Iranian izaena "leather thing", Greek aig "a goat", Armenian aye "a goat"
As for Germano-Balto-Slavic correspondent lexics,
the materials are even more easy to find:
Baltic aldija "a ship", Slavic ladija, Germanic olda "a vessel";
Baltic draugas "a friend", Slavic drug, Germanic dringan "to serve the army"
Baltic dailyti "to divide", Slavic deliti, Germanic dailjan;
Baltic rugiai "rye", Slavic rozhi, Germanic rugr.
5. I cannot exactly state the time of all these divisions and subdivisions. They cannot be somehow found by means of archaeology, not history, but just using comparative linguistics. We can only be sure everything mentioned above happened between 4000 BC and 2200 BC. Neither can we distinguish the geographical borders of the dialectal groups which appeared due to all diffusions.
The 5th period included several imporant events, which led further to the spreading of Indo-European dialects and languages over Europe and partly Asia. In the beginning of this period we had three major branches, which divided the following way:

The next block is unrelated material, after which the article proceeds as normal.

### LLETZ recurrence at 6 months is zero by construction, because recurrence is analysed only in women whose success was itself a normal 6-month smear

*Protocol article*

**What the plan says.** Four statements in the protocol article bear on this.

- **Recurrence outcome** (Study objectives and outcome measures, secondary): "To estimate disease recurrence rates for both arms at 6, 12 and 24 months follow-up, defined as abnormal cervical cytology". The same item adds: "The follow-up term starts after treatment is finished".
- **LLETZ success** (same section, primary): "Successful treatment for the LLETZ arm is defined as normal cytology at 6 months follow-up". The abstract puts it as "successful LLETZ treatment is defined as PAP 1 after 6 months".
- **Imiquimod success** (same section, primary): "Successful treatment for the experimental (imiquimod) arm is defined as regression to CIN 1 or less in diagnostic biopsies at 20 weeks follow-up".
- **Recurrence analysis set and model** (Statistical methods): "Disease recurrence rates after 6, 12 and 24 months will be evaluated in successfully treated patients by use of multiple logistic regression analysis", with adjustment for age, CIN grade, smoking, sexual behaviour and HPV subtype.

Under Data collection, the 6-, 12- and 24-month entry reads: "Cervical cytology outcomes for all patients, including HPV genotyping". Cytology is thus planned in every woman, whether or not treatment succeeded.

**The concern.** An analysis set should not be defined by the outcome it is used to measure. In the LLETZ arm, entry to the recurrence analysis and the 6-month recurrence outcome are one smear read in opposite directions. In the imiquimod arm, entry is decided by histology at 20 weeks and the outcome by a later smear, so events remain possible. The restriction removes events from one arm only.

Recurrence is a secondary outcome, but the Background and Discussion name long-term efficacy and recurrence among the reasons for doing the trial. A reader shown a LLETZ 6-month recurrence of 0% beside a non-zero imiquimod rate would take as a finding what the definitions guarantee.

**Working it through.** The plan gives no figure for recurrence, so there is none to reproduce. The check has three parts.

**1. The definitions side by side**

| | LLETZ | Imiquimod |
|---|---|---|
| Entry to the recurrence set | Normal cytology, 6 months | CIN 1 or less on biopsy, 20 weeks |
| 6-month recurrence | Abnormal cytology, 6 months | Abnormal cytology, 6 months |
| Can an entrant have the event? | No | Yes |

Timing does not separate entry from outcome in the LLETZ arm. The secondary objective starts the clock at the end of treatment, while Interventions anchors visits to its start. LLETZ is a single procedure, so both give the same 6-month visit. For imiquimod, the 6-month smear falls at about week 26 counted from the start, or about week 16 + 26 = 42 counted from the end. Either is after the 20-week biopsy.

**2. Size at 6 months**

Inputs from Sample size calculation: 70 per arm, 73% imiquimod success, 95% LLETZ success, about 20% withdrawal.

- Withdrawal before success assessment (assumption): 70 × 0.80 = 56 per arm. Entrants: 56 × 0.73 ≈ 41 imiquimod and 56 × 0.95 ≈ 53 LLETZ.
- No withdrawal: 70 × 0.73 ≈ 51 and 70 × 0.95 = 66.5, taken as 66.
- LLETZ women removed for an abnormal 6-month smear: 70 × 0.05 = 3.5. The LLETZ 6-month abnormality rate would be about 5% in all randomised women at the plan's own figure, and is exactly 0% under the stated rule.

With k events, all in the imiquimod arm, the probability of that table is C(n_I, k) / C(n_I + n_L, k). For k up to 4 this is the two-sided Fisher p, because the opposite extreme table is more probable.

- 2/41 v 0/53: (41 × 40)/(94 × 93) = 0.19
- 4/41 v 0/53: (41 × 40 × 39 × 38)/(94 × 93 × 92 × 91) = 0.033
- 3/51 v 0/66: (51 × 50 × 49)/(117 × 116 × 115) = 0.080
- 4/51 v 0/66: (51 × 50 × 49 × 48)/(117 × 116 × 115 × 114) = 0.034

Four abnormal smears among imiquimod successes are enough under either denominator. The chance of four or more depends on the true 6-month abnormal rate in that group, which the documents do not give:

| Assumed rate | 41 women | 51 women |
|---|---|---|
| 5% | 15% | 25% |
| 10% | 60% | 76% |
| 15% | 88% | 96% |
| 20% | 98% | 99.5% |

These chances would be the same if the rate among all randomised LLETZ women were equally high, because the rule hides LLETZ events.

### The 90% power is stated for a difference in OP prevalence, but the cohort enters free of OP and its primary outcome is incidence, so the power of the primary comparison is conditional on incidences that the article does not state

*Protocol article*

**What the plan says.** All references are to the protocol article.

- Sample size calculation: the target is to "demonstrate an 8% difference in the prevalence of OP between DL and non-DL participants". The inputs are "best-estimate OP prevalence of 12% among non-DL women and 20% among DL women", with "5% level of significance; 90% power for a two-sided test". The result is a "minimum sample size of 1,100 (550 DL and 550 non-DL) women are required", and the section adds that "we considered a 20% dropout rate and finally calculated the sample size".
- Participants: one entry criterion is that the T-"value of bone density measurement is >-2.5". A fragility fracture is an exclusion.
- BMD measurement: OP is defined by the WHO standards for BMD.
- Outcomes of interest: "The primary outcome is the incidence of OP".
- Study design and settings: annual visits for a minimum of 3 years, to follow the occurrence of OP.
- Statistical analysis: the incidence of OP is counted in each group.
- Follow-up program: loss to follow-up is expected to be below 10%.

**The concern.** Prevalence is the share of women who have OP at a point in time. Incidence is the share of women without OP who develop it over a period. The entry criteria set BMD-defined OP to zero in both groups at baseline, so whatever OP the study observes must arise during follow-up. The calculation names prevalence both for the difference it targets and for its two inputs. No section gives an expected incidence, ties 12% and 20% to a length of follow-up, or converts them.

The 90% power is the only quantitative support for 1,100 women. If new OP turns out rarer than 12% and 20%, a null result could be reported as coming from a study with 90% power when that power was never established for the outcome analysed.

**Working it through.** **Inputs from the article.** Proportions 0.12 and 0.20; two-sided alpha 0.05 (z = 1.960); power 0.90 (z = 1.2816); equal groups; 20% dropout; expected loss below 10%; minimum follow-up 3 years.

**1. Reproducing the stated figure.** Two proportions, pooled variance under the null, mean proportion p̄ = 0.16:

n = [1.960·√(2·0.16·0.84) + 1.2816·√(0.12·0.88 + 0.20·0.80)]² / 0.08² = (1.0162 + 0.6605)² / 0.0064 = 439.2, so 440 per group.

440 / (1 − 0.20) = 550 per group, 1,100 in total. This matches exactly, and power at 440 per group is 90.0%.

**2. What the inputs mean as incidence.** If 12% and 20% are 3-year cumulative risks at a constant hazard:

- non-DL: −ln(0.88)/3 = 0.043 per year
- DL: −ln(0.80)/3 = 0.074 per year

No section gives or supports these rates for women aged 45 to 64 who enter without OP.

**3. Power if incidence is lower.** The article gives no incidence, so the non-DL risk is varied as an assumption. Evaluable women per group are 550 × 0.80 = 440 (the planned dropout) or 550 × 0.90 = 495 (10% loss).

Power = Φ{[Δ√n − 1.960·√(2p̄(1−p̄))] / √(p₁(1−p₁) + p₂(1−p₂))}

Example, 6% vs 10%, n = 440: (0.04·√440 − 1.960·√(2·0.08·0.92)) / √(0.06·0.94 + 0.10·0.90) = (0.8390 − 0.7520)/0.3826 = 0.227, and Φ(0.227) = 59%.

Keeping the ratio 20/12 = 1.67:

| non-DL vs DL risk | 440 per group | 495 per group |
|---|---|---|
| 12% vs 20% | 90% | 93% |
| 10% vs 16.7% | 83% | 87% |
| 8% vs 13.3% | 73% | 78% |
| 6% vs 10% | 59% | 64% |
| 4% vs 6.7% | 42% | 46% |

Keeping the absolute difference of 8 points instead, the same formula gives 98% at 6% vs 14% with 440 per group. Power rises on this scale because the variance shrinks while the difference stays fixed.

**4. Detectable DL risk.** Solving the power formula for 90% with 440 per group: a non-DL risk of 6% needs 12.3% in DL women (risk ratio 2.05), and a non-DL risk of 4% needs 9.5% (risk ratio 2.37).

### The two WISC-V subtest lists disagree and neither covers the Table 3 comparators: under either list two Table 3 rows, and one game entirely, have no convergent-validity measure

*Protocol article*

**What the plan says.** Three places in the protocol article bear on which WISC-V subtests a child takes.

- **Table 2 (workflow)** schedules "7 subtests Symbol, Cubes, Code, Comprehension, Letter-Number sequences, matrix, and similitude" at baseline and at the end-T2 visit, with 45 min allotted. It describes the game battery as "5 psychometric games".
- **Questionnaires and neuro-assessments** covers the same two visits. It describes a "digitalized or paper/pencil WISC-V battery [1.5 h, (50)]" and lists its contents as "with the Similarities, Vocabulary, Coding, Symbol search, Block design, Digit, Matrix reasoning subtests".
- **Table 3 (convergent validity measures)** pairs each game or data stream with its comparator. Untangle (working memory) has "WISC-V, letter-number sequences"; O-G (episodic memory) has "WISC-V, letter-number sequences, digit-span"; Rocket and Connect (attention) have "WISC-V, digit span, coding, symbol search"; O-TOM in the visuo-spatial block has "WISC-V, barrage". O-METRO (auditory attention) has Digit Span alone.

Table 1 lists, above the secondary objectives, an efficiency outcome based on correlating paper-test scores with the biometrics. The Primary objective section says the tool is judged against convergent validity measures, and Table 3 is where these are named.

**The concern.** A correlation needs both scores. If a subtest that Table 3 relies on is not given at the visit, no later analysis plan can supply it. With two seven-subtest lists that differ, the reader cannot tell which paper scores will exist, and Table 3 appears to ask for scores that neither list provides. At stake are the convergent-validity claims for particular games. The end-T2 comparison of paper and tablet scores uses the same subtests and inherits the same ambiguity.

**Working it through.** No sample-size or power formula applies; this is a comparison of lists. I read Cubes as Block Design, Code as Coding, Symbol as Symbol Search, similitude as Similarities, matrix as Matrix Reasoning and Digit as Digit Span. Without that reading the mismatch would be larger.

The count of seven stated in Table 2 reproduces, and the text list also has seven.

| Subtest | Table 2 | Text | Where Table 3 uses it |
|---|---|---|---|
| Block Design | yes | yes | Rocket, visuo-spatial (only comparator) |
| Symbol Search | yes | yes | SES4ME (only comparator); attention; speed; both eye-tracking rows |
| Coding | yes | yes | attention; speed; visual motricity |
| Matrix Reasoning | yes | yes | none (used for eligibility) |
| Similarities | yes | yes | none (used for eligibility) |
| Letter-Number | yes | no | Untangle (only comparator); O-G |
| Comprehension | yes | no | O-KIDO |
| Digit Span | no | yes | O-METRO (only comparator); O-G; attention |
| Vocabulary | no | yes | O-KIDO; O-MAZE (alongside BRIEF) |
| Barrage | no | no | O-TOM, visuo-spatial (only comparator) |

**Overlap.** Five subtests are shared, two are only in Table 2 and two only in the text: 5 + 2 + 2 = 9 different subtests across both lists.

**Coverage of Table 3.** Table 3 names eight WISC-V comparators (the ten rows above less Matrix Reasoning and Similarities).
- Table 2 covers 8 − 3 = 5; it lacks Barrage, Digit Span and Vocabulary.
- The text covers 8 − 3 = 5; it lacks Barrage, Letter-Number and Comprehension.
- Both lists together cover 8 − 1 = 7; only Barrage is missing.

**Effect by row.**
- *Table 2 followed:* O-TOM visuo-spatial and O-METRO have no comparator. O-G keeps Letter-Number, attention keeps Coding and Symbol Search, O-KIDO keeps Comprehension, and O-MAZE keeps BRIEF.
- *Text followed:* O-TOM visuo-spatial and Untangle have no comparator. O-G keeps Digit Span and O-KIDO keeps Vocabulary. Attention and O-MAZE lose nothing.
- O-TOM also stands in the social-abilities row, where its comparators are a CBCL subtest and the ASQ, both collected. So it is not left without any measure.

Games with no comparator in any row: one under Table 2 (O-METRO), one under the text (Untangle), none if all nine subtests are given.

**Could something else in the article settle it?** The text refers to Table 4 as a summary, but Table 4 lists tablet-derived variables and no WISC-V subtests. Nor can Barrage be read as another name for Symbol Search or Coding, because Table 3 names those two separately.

> Indic-Iranian-Armenian + Phrygian-Greek
> Indic-Iranian + Armenian + Phrygian-Greek
Baltic-Slavic-Germanic > Baltic-Slavic + Germanic
Italic-Venetic-Illyrian-Celtic > Italic-Venetic-Illyrian + Celtic
This system of divisions can be stated quite for sure, because a lot of linguistic, arhaeological and historical materials support exactly this version. Such communities (or language alliances?) as Indo-Iranian, Balto-Slavic and Illyro-Venetic, are well known even according to historical documents. And the close similarities between such languages as for example Baltic and Slavic are obvious even for an ordinary person, not only for sophisticated linguists.